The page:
Many donors have already decided who to give to. But others may not yet have made up their minds. With over 86,000 charities in Canada, it can be hard to choose. What to do?

Many people will turn to the increasingly-popular lists of Canada’s “best” charities. These rankings, which rate charities according to their financial efficiency—the best bang for the donated buck—get a lot of publicity in the media around Christmastime.

For many Canadians, they are a popular way to determine which group to give to. It saves a lot of time, and donors can know their money went to the "best" non-profit groups, the ones that spend the least on overhead. 

Or is that the case? Bruce MacDonald doesn’t think so.
According to MacDonald, President and CEO of Imagine Canada, an umbrella group for Canadian charities, the problem is that these rankings measure the wrong thing.

While glad the media is interested in the charitable sector, these rankings “are invariably skewed to having a heavy emphasis on the cost side of business,” he says, adding that they “perpetuate the belief that ensuring adequate resources to deliver quality programs is a bad thing.”

What MacDonald objects to is how the highest rankings are given to groups that spend the least on things like staff salaries, administration, communications and fundraising. The ones that need to spend more to deliver their programs end up with lower scores.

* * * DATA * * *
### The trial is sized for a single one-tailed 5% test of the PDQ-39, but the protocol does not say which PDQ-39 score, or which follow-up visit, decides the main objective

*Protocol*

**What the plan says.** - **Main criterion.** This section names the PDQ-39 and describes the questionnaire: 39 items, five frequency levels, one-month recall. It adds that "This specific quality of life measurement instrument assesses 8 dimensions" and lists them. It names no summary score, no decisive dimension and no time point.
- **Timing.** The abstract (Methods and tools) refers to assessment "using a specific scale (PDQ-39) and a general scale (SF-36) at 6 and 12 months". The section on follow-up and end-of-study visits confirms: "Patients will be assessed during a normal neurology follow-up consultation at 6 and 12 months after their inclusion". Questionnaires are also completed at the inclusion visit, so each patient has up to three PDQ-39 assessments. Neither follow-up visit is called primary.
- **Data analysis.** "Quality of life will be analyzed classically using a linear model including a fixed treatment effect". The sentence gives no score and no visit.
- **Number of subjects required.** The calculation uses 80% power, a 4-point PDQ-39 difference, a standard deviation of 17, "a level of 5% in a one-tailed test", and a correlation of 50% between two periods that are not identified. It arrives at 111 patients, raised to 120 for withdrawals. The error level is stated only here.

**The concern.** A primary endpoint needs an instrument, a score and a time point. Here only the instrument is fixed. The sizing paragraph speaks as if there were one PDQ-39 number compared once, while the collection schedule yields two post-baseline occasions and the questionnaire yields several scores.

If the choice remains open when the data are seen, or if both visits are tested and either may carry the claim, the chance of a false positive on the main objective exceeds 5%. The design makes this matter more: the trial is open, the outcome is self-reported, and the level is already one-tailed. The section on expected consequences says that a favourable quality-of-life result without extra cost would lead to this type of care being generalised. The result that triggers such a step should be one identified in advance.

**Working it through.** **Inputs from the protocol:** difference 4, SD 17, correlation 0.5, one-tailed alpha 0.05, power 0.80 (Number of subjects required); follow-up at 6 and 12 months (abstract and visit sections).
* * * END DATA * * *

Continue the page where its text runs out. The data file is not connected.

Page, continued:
He agrees that charities need to be careful with donated dollars. But, he says, this way of measuring charity effectiveness is “a poor reflection” of the real worth of non-profit organizations.

“One size doesn’t fit all,” he states. “The issues the different groups address are complex. It’s hard to compare a group that digs wells in Ghana with an organization that treats people with AIDS in Vancouver.”

What MacDonald would rather see measured is impact—what effect has the charity has on the lives of people it is trying to help? And if it costs more to help someone beat an addiction or escape poverty to do it, that should be money well spent.

“If you want real impact, you need to have real investment,” he says. “It’s hard for groups to achieve life-changing outcomes if they can only invest a little.”

In addition to affecting donor behaviour, MacDonald also is critical of how these rankings promote the idea that “charity costs nothing.” 

He is also concerned about the effect on charities themselves. The rankings, he says, have created what he calls “a race to the bottom” as groups try to out-do each other and get higher scores by touting lower overheads.